(d) Circumstances differ from case to case so that applying one rule mechanically to all cases may itself result in injustice.
Legislation conferring powers on the executive is usually drafted I broad and general terms; it leaves a large area of choice to he administrator to apply the law to actual, specific, and factual situations and does not specify clearly the conditions and circumstances subject to which, and the norms with reference to which, the executive must use the power conferred on it. “Absolute power corrupts absolutely” and, therefore, broad powers present possibilities of being misused and exercised in an arbitrary manner.
There are two ways to control discretionary powers, One is the application of the procedural safeguard of natural justice; and the other is the application of the doctrine of excessive delegation in relation to delegated legislation.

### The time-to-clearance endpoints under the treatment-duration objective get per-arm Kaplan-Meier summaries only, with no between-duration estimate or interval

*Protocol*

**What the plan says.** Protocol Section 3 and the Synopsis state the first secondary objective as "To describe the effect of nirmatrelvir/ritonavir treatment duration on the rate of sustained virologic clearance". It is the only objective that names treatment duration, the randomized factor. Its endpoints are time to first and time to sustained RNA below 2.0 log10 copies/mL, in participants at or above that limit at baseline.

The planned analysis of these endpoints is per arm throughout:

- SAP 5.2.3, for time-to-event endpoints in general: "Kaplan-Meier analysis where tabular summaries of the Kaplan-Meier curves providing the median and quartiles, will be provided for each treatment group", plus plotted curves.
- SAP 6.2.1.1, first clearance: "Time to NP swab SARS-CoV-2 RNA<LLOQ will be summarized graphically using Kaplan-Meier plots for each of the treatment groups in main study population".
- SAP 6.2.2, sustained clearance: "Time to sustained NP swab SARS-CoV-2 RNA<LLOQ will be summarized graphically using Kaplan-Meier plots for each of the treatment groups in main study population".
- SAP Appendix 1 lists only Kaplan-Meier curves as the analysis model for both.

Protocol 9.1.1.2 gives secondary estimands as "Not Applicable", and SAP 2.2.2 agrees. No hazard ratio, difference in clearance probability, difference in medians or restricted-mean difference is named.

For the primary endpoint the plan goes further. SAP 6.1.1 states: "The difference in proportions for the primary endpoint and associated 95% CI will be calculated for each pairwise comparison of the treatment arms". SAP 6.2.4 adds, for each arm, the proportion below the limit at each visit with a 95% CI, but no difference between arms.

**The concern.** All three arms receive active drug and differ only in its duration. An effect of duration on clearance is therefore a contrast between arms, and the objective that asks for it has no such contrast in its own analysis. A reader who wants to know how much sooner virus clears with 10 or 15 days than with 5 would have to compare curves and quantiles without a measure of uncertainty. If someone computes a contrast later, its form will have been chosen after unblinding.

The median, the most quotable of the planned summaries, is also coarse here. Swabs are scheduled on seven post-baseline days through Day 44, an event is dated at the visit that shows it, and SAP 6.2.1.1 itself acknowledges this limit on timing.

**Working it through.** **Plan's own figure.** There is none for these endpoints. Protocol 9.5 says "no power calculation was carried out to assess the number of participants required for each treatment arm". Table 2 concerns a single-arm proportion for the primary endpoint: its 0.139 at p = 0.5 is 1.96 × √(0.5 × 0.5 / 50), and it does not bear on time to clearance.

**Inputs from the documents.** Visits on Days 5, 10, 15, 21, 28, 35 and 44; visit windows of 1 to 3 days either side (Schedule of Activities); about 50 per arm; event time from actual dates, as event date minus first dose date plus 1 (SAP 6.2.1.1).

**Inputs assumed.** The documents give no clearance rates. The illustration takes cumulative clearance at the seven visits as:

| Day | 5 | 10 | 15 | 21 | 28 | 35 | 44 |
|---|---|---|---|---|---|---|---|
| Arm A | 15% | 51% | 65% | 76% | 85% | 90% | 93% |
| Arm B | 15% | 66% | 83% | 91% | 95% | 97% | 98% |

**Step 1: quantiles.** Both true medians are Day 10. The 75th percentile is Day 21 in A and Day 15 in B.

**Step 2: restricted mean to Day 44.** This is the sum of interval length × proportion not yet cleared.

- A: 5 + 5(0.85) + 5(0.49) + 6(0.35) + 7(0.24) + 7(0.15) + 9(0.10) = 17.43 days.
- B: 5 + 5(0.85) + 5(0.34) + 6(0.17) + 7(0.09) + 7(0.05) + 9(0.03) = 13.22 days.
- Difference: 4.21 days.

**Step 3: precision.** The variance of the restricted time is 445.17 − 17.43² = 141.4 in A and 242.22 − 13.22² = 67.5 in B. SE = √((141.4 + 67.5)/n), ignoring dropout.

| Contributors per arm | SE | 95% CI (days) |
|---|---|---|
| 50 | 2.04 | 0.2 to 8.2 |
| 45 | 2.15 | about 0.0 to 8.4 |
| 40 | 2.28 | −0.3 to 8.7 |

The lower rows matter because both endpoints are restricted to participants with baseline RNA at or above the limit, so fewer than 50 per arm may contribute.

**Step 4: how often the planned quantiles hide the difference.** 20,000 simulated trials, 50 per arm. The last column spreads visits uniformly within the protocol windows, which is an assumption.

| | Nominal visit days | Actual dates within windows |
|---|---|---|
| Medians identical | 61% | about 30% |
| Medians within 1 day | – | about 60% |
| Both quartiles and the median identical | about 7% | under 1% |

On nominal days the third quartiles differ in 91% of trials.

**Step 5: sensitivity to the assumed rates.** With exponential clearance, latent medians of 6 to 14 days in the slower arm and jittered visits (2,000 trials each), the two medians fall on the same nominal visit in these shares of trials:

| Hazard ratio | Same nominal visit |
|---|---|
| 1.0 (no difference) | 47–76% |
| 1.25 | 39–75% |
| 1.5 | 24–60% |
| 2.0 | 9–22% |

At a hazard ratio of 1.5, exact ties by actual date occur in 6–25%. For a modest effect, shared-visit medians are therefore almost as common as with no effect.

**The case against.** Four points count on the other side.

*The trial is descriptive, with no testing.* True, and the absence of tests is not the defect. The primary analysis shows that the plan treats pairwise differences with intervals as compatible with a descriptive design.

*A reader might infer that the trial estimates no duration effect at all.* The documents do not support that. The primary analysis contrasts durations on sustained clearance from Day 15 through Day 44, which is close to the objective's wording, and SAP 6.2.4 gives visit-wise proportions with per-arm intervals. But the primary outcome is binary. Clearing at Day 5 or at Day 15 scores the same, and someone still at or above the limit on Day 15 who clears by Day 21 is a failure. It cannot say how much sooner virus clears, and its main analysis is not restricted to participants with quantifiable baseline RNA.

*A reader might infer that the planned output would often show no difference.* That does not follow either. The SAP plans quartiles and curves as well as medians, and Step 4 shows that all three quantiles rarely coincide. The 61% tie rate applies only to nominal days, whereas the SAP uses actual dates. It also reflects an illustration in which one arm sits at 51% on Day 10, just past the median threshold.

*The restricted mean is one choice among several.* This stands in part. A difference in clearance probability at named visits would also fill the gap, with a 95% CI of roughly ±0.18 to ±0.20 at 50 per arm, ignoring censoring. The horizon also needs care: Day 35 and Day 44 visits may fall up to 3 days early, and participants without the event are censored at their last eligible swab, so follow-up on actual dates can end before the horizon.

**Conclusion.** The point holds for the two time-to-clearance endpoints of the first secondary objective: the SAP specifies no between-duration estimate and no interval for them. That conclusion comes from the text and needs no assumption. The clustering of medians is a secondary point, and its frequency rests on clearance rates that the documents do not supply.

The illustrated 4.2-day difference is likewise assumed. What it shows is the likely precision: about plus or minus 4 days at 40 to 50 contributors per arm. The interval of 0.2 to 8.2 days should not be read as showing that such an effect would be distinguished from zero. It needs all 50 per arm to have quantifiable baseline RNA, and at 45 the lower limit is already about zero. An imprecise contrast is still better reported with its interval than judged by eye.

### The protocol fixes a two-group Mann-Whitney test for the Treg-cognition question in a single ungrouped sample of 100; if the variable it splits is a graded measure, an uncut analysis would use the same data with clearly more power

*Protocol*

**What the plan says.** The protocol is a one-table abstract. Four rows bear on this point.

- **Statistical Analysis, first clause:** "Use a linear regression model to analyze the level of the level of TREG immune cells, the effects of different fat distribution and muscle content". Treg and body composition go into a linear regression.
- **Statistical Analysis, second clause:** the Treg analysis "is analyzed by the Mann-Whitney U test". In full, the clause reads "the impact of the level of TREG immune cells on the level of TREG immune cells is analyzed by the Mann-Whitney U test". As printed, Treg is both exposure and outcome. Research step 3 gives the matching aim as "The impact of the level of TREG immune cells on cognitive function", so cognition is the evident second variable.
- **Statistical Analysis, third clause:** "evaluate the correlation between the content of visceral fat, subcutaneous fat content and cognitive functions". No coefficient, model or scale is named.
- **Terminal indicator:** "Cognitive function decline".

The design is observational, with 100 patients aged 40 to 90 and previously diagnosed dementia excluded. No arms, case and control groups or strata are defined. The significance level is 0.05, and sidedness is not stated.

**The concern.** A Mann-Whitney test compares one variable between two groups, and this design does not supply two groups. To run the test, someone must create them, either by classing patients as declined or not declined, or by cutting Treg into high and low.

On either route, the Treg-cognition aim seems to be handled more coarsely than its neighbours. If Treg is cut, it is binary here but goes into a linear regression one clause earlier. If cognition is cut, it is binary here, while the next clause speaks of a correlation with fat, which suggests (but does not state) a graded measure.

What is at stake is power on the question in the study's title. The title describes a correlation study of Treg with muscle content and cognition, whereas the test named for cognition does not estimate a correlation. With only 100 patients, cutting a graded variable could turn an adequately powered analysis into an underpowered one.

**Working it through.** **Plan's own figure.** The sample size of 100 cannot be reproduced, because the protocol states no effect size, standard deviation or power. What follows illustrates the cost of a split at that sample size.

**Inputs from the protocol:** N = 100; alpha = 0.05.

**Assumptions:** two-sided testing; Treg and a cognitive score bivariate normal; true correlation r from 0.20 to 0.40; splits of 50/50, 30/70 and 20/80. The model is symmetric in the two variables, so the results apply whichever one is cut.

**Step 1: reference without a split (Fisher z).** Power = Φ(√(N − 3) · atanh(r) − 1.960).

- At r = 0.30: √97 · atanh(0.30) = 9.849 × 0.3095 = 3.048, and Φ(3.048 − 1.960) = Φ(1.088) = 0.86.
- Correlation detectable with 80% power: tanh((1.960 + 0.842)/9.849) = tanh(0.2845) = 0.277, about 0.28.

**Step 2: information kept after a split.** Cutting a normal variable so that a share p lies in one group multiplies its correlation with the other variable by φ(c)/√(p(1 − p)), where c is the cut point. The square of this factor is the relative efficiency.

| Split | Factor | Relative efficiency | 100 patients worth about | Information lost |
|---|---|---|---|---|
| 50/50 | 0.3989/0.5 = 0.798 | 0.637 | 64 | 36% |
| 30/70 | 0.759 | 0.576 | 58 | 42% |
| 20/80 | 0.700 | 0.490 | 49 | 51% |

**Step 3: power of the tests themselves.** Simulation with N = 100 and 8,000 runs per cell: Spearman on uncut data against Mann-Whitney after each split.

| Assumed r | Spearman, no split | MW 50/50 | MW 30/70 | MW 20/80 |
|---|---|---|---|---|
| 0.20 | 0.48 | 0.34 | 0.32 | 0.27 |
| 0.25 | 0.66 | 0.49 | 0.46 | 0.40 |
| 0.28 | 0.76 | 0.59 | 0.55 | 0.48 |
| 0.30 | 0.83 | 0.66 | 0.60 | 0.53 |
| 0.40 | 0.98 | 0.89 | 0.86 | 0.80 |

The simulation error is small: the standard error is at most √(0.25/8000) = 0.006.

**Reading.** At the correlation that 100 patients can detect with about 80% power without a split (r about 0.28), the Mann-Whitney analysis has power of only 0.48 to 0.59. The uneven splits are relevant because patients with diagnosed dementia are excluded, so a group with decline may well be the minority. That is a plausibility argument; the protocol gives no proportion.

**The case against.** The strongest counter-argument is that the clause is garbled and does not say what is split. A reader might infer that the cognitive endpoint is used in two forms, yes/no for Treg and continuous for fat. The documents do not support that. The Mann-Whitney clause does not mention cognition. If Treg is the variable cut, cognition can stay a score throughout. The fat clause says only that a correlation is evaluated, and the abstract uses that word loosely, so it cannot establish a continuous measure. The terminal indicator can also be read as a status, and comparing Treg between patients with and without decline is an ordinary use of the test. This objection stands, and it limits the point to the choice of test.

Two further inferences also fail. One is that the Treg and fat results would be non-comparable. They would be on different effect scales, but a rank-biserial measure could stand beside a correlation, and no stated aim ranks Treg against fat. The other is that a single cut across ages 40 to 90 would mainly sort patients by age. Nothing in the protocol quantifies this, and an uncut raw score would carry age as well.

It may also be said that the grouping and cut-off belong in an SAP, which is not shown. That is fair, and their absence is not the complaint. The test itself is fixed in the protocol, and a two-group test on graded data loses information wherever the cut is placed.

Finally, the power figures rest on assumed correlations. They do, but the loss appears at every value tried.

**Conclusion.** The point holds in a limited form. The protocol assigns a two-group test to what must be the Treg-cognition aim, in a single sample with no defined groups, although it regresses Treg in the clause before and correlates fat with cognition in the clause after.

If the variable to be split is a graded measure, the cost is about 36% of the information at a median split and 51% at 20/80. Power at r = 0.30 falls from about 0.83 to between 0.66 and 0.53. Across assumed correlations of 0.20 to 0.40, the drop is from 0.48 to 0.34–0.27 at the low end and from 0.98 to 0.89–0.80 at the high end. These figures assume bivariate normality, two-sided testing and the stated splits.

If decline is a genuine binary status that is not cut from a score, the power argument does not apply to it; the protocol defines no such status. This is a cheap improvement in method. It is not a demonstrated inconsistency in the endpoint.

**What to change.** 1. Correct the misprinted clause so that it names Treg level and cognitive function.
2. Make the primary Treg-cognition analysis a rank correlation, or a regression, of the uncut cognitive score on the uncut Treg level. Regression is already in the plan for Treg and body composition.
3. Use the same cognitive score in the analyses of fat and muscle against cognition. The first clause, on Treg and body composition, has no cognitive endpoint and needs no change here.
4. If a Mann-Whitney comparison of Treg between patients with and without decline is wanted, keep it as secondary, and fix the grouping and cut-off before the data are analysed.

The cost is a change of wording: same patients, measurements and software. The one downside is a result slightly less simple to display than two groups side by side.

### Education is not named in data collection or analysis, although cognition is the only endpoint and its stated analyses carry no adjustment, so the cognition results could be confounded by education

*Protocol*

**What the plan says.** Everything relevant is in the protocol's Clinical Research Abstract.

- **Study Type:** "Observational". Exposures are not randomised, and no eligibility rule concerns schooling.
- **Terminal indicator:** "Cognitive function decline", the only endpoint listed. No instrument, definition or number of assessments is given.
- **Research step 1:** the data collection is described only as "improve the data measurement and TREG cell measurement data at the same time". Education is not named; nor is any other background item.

The pattern of judicial review in this area effects reconciliation of two conflicting values. The court is not an appellate forum where the correctness of the order of Government could be canvassed and, indeed it has no jurisdiction to substitute its own view. However, since the legislature cannot have intended that the executive be the final judge of the extent of its own powers, the courts have come into picture and deep administration within the confines of the law.
The courts are concerned with legality rather than with the merits of an administrative order. They would not go into the question whether there was sufficient or adequate or satisfactory material for the authority to form its opinion.
Though courts in India have developed a few effective parameters for the proper exercise of discretion, the conspectus of judicial behaviour still remains halting, variegated and residual and lacks the activism of the American Courts. Judicial Control mechanism of administrative discretion is exercised at two states: